Faced with growing Medicaid enrollment and tight budgets, Republican lawmakers in several states are taking steps to ensure that people receiving welfare benefits are eligible for them.
By Jen Fifield, Stateline
Life expectancy can very by as much as 20 years depending on what county you live in, a new report finds.
By Paul Solman
The right measure is not how much wealth or income people have or receive, but their spending power after the government has levied taxes on those resources and supplemented those resources with welfare and other benefits.
By Laurence Kotlikoff and Alan Auerbach
A new Kansas restricts the ways in which recipients of government assistance can spend their benefits. While many states have placed restrictions on how benefit cards can be used, prohibiting purchases such as alcohol, tobacco products and adult entertainment, the…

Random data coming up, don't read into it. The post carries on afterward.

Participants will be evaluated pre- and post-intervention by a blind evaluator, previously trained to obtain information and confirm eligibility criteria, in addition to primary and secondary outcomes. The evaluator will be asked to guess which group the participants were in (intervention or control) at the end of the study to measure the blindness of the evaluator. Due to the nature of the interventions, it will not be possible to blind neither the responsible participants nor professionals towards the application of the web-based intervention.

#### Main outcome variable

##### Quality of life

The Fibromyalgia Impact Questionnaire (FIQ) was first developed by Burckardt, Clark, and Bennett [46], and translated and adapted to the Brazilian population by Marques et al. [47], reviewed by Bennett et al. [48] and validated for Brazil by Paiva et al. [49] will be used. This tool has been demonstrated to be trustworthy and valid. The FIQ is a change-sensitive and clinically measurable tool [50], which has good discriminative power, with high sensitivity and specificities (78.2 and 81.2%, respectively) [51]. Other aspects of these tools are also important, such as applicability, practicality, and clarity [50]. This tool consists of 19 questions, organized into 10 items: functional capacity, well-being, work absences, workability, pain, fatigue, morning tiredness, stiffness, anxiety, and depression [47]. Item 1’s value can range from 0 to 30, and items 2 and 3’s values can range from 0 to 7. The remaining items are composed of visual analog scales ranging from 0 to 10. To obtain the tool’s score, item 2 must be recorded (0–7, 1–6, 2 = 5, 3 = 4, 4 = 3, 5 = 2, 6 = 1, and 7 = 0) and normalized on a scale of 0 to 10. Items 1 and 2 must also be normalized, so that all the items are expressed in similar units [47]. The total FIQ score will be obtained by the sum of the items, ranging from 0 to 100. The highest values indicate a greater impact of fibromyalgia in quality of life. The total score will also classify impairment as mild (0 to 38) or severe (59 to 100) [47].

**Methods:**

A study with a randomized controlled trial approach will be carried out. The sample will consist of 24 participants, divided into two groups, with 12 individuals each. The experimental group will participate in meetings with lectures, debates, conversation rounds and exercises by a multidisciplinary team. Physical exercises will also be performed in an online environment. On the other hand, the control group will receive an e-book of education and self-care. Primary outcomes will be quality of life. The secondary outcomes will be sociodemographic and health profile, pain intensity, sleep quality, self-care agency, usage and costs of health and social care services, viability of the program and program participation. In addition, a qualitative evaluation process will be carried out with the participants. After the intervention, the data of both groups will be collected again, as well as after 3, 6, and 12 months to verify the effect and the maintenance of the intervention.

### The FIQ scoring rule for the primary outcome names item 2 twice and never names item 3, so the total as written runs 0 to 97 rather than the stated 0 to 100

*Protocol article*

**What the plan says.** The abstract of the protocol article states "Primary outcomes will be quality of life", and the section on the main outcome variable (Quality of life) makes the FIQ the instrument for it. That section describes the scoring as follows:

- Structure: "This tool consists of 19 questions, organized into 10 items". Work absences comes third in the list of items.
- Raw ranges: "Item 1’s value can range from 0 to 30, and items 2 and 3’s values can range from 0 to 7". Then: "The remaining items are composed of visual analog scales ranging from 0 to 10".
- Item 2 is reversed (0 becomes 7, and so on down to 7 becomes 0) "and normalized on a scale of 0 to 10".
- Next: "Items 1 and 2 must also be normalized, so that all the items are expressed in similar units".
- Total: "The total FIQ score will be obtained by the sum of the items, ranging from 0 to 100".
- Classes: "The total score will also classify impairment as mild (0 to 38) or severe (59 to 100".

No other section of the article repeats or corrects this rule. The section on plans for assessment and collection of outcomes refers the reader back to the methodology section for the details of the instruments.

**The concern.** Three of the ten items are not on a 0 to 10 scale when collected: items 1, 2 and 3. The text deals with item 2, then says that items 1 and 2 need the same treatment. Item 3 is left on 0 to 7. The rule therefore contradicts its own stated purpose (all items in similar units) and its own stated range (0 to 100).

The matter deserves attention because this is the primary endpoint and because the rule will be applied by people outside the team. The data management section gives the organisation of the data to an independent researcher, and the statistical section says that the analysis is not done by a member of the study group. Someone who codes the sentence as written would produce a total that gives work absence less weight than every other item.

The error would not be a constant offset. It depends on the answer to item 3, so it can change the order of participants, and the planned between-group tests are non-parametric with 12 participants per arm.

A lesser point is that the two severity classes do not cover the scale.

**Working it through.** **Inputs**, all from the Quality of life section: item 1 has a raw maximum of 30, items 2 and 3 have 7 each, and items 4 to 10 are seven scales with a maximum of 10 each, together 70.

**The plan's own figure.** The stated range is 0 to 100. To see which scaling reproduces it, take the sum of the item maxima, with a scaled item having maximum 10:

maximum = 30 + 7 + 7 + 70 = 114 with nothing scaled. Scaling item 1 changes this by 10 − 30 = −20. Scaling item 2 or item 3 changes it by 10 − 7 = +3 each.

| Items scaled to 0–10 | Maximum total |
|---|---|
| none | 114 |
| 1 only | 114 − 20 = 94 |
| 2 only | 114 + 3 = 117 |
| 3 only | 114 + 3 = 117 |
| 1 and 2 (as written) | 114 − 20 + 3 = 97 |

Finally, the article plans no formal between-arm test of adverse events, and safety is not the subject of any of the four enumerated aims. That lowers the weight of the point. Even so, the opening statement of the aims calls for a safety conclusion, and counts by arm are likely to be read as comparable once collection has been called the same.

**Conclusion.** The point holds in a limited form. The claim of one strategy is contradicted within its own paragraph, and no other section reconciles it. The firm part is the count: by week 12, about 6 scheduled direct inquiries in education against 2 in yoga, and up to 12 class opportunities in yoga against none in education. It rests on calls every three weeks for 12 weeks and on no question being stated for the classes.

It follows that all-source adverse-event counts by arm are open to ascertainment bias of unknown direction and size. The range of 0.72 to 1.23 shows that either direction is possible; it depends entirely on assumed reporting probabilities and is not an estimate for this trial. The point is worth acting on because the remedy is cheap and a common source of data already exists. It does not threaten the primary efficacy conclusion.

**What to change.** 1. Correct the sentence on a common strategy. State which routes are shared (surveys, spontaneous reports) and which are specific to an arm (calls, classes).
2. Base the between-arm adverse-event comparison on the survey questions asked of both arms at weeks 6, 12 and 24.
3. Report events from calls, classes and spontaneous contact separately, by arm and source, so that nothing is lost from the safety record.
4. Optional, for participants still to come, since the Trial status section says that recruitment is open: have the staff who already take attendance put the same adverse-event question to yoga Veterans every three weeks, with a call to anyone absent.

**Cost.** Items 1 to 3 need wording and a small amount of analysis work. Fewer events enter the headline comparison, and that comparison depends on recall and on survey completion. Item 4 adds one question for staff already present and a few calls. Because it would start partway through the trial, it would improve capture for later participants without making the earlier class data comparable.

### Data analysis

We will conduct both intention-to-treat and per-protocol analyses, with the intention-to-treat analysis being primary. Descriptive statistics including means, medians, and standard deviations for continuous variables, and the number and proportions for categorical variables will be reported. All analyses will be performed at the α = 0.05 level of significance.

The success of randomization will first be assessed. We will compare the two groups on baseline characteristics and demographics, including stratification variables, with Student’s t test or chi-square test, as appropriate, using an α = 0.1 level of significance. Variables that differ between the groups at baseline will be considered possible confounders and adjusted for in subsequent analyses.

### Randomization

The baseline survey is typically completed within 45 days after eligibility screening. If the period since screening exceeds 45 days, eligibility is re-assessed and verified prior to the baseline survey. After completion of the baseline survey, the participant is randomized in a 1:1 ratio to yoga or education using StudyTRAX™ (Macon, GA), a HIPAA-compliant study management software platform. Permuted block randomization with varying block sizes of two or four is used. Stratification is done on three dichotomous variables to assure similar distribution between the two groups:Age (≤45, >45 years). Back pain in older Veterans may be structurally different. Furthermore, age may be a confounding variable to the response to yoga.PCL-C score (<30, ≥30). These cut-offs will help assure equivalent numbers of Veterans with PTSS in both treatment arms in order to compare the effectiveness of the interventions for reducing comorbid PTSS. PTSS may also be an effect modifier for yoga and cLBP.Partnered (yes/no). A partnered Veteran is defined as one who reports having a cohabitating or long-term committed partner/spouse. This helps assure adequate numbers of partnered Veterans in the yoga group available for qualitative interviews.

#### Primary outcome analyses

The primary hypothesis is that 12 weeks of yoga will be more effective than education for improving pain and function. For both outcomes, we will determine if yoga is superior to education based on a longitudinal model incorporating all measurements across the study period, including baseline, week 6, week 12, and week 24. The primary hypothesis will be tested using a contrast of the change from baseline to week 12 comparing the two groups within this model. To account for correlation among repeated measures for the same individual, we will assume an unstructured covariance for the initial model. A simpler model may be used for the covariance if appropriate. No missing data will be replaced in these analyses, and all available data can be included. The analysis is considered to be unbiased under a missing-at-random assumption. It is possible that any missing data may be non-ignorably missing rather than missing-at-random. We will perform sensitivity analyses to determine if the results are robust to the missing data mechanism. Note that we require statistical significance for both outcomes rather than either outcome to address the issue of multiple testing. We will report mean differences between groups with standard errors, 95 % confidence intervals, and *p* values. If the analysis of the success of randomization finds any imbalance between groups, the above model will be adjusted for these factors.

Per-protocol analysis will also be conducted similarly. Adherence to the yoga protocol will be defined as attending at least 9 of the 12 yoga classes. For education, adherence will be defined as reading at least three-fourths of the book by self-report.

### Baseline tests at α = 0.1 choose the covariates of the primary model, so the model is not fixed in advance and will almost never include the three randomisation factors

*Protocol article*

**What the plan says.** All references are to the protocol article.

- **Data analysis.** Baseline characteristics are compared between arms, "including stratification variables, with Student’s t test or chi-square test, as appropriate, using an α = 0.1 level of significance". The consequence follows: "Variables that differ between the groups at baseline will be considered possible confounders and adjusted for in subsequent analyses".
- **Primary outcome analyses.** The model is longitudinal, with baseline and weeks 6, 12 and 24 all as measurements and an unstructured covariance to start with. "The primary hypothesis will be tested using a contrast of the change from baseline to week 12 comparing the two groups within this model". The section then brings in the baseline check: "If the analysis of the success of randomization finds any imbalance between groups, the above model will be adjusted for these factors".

By Nora Daly
By PBS NewsHour
Since 1996, in order to get welfare in the U.S., you have to work. The Clinton Welfare-to-Work program successfully got millions of families off the social safety net program. But today's recipients face stagnant low wages and limited resources for…
By John Hanna, Associated Press
TOPEKA, Kan. -- A new Kansas law tells poor families that they can't use cash assistance from the state to attend concerts, get tattoos, see a psychic or buy lingerie. The list of don'ts runs to several dozen items.
By Anya van Wagtendonk
Although U.S. welfare spending has shot up in the last three decades, it is helping fewer of America’s poorest citizens, says a new study out of Johns Hopkins University.
When President Johnson declared a “War on Poverty” fifty years ago, images of the American poor focused on the inner-city and rural poor. What is the state of American poverty today? Megan Thompson reports on the less visible but growing…
What role should the government play in the health care of its citizens?…
Support Provided By: Learn more